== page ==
MANILA, Philippines — America's top diplomat for Asia said Monday that Philippine President Rodrigo Duterte's controversial remarks and a "real climate of uncertainty" about his government's intentions have sparked distress in the U.S. and other countries.
Daniel Russel, the assistant secretary of state for East Asian and Pacific affairs, said he also relayed to Philippine Foreign Secretary Perfecto Yasay Jr. international concern over continuing killings under Duterte's crackdown against illegal drugs.
Russel's visit to the Philippines, part of a three-nation trip to Southeast Asia, comes amid increasing uncertainty about Washington's treaty alliance with Manila. The brash Duterte, who took office on June 30, has displayed antagonism toward America, declaring his desire to scale back military engagements with the U.S. and telling President Barack Obama to "go to hell."
Duterte's administration, however, has not formalized his public declarations to remove U.S. counterterrorism forces from the volatile southern Philippines and stop large-scale joint exercises involving American forces, creating confusion among even his Cabinet officials.
In a major walk-around, Duterte sparked diplomatic alarm when he announced during a state visit to Beijing last week his "separation" with the United States. Upon returning home the next day, Duterte said he did not mean he was severing diplomatic ties with Washington but only wanted to end a foreign policy that's overly oriented toward the U.S.
"I've pointed out to Secretary Yasay that the succession of controversial statements, comments and a real climate of uncertainty about the Philippines' intentions has created consternation in a number of countries, not only in mine," Russel told reporters in Manila after an extended meeting with Yasay.
The unease, Russel said, was also palpable "not only among governments, but also ... in other communities, in the expat Filipino community, in corporation boardrooms as well."
"This is not a positive trend," he said, adding that the U.S. remains committed to continuing a solid alliance with and providing assistance to the Philippines, including in fighting drug crime.
Coinciding with Russel's visit, the U.S. military turned over a refurbished C-130T cargo plane as part of Washington's effort to help modernize the underfunded Philippine military, which has struggled to deal with Muslim and communist insurgencies and natural disasters.
Outgoing U.S. Ambassador Philip Goldberg said at the turnover ceremony that the U.S. was trying to clarify Duterte's remarks in relation to existing policies, including their impact on planned joint military exercises. Despite the concerns, Goldberg said the U.S. rebalance to Asia would proceed.
"It's a historical relationship, it has its ups and downs," Goldberg told reporters. While he remains optimistic, Goldberg said "some of the language we've heard is inconsistent with that friendship."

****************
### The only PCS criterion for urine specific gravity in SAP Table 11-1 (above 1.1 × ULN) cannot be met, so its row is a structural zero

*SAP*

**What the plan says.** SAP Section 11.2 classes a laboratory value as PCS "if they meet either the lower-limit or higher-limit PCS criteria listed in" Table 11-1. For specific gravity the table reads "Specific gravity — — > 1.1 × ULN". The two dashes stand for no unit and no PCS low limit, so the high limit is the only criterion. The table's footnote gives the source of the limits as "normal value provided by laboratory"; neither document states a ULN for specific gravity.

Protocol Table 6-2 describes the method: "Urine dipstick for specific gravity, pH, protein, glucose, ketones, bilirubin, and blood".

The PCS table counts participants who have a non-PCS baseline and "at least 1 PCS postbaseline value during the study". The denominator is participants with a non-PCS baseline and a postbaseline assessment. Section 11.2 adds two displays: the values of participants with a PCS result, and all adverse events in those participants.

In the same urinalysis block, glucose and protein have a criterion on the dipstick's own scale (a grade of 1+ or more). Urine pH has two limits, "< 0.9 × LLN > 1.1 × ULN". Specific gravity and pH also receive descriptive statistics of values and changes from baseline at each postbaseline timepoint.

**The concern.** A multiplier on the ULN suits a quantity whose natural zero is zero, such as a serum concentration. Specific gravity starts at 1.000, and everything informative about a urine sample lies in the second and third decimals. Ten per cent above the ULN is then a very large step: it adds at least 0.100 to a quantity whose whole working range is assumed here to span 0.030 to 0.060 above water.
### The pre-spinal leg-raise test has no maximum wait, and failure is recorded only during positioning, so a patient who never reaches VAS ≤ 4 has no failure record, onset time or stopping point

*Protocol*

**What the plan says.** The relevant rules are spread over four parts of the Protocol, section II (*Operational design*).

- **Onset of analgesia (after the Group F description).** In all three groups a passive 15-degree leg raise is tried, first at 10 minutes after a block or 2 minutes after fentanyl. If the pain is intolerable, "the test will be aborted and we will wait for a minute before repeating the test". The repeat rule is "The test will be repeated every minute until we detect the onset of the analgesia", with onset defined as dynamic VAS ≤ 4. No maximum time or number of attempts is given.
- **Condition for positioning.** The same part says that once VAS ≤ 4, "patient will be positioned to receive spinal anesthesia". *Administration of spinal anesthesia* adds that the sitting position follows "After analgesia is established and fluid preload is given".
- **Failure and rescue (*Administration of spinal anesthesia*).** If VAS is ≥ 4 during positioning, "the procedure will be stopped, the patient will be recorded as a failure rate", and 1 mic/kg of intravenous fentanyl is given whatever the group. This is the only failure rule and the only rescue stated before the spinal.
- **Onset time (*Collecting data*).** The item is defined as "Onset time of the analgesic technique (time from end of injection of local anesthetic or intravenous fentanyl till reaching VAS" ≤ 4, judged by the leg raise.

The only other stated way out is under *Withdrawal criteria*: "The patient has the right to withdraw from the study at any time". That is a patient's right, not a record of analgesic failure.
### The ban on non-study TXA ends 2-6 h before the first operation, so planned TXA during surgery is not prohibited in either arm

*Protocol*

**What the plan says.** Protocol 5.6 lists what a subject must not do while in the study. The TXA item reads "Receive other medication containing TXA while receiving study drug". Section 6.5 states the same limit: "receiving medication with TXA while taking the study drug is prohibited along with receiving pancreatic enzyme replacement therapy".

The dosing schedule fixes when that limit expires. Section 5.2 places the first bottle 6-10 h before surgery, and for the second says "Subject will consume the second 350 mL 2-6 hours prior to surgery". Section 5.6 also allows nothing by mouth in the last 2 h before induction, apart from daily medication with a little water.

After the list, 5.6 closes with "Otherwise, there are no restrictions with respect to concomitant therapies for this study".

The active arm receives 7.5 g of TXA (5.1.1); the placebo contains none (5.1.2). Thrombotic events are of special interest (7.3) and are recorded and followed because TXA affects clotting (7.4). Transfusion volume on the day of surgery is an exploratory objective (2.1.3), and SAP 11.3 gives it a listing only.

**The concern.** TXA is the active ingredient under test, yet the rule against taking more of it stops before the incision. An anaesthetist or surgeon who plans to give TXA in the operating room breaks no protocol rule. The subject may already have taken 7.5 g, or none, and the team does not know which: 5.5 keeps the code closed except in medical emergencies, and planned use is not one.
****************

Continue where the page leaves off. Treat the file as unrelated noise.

Asked if joint combat exercises with the Americans would continue despite Duterte's declared opposition to them, Yasay could not give a categorical answer.
Duterte wanted the joint combat drills to enable the Philippines "to be self-reliant in our defensive requirements," Yasay said. "If this will not be achieved, (Duterte) said then, there's no purpose of proceeding with these."
Patrolling the China-held Scarborough Shoal with the U.S. Navy, for example, can send a signal that it's a deterrent against bad Chinese intentions. "It has precisely resulted in both parties digging in and made a peaceful resolution of the disputes even farthest from achieving," Yasay said.
Russel said that while Washington welcomes the relaxation of tensions between Manila and Beijing under Duterte, the rapprochement should not come at the expense of the U.S. or other nations.
"It's a mistake to think that improved relations between Manila and Beijing somehow come at the expense of the United States," he said. "This should be addition and not subtraction."
Duterte said Sunday that Filipino fishermen "may" be able to return to Scarborough in a few days after he discussed the territorial rift with Chinese leaders in Beijing last week, but he did not say whether China imposed conditions. China also committed to provide up to $16 million in financial assistance primarily for agriculture, aside from business deals with Philippine companies, he said, praising China's kindness.
Asked whether China would allow Philippine fishermen access to Scarborough, Chinese Foreign Ministry spokesman Lu Kang made no commitments on Monday.
"So I can assure you that, with sufficient political will on both sides, all issues between China and the Philippines can be resolved appropriately," Lu said.
Associated Press writer Christopher Bodeen contributed to this report from Beijing,